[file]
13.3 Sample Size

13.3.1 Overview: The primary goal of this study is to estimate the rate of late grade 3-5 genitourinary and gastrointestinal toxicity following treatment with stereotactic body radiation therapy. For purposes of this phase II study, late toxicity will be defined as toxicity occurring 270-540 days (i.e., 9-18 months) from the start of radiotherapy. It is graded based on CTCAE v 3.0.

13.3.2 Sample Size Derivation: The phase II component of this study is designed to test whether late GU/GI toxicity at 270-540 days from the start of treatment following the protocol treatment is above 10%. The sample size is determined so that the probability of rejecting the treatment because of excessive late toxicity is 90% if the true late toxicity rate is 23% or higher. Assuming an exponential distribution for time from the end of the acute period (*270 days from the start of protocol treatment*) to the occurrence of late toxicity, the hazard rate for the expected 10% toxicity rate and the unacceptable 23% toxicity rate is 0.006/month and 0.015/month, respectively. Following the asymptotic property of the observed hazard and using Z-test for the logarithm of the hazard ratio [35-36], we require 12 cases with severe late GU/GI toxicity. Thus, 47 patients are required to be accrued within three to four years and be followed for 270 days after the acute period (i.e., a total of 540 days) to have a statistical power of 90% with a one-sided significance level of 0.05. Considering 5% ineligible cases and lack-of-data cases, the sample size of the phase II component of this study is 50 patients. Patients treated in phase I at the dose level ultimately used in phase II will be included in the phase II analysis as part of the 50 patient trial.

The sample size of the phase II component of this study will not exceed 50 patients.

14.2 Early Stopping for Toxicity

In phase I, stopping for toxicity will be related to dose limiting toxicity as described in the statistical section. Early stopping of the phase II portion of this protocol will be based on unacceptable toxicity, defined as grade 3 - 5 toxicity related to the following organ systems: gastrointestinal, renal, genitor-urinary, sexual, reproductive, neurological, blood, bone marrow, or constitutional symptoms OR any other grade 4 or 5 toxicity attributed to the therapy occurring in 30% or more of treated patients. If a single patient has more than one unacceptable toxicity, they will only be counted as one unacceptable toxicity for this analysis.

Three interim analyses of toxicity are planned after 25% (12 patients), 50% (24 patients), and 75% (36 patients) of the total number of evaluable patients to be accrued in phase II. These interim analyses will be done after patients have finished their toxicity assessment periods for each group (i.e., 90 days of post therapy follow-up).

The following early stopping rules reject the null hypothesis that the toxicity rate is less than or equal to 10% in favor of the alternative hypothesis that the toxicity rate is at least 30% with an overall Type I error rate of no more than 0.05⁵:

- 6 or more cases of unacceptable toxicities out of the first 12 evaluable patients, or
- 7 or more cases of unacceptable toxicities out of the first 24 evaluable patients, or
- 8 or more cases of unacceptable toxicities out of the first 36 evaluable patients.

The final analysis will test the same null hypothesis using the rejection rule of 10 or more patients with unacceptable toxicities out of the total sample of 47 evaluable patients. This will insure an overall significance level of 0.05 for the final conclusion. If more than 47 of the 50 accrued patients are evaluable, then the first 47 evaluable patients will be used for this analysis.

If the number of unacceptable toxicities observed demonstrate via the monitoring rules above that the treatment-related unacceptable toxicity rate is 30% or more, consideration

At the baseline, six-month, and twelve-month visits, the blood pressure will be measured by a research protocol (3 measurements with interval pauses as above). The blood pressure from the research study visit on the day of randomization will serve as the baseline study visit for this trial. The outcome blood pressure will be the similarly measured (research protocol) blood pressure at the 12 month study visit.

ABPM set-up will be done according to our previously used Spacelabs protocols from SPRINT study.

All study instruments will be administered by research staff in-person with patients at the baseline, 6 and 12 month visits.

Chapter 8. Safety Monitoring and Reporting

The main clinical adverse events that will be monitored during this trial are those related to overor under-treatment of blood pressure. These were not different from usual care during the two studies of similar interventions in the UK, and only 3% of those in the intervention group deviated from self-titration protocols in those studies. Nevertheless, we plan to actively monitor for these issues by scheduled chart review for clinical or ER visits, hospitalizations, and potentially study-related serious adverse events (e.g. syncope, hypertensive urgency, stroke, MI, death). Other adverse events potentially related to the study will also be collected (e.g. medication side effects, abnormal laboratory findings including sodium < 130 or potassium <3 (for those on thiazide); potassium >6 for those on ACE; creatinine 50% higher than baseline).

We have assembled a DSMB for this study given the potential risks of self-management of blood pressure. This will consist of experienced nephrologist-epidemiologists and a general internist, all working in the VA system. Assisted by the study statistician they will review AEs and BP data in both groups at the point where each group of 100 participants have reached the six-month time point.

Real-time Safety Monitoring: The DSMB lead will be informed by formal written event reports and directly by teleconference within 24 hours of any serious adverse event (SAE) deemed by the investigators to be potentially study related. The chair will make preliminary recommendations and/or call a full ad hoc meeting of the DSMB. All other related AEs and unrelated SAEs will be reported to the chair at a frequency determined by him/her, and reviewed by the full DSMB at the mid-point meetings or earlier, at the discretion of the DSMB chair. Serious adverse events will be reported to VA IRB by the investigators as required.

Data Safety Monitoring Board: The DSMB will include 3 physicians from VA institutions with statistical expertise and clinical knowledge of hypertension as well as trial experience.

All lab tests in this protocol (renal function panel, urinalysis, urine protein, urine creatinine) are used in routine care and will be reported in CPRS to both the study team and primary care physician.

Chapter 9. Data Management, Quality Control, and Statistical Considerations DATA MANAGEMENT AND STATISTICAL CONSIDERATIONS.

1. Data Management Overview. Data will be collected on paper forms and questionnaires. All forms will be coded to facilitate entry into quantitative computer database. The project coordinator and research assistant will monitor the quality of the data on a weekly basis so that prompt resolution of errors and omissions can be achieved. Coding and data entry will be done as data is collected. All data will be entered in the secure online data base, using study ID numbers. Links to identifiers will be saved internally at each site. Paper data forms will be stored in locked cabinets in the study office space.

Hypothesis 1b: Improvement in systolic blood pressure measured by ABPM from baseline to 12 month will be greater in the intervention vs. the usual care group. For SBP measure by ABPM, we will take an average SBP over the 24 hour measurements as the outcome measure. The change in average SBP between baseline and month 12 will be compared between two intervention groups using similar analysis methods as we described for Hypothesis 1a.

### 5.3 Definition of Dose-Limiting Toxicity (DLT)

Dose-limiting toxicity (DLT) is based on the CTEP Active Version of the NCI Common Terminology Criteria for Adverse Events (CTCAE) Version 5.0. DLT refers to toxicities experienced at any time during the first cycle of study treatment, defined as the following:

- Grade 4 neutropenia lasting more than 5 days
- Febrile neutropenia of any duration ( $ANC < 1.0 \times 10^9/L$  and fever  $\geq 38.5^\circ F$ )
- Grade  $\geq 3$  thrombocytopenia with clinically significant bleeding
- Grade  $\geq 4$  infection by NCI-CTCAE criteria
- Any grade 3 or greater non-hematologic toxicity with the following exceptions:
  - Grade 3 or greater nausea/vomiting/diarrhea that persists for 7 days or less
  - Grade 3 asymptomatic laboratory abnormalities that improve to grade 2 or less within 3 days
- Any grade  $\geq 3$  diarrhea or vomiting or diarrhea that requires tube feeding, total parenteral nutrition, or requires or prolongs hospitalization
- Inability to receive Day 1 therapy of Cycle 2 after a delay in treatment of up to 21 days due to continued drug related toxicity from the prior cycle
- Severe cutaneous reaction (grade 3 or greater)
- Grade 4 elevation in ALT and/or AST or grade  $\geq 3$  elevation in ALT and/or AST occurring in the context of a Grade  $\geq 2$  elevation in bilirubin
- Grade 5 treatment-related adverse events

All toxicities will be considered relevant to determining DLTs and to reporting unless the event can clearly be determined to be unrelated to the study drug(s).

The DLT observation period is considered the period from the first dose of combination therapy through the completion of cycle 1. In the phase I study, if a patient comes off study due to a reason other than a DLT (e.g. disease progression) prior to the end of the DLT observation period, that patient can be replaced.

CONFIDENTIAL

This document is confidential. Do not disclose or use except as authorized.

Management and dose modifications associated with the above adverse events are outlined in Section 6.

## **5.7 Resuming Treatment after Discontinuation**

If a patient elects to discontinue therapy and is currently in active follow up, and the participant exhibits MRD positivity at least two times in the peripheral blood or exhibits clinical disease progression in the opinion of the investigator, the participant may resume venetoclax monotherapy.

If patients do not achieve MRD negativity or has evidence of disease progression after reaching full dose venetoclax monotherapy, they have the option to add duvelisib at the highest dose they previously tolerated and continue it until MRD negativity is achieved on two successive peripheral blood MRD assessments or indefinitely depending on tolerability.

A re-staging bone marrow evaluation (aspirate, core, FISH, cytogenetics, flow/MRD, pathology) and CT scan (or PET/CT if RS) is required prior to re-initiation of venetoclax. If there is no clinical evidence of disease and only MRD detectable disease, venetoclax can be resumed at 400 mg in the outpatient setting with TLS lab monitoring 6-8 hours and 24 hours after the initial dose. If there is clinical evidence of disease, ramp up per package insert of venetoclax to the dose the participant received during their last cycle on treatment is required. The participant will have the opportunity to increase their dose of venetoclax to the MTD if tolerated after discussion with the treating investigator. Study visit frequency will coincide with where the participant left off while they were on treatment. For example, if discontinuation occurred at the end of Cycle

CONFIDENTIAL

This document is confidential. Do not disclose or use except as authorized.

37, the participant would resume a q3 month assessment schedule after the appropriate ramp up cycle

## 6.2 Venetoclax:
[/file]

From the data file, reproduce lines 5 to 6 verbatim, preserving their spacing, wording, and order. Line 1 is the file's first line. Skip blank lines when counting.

14.2 Early Stopping for Toxicity

In phase I, stopping for toxicity will be related to dose limiting toxicity as described in the statistical section. Early stopping of the phase II portion of this protocol will be based on unacceptable toxicity, defined as grade 3 - 5 toxicity related to the following organ systems: gastrointestinal, renal, genitor-urinary, sexual, reproductive, neurological, blood, bone marrow, or constitutional symptoms OR any other grade 4 or 5 toxicity attributed to the therapy occurring in 30% or more of treated patients. If a single patient has more than one unacceptable toxicity, they will only be counted as one unacceptable toxicity for this analysis.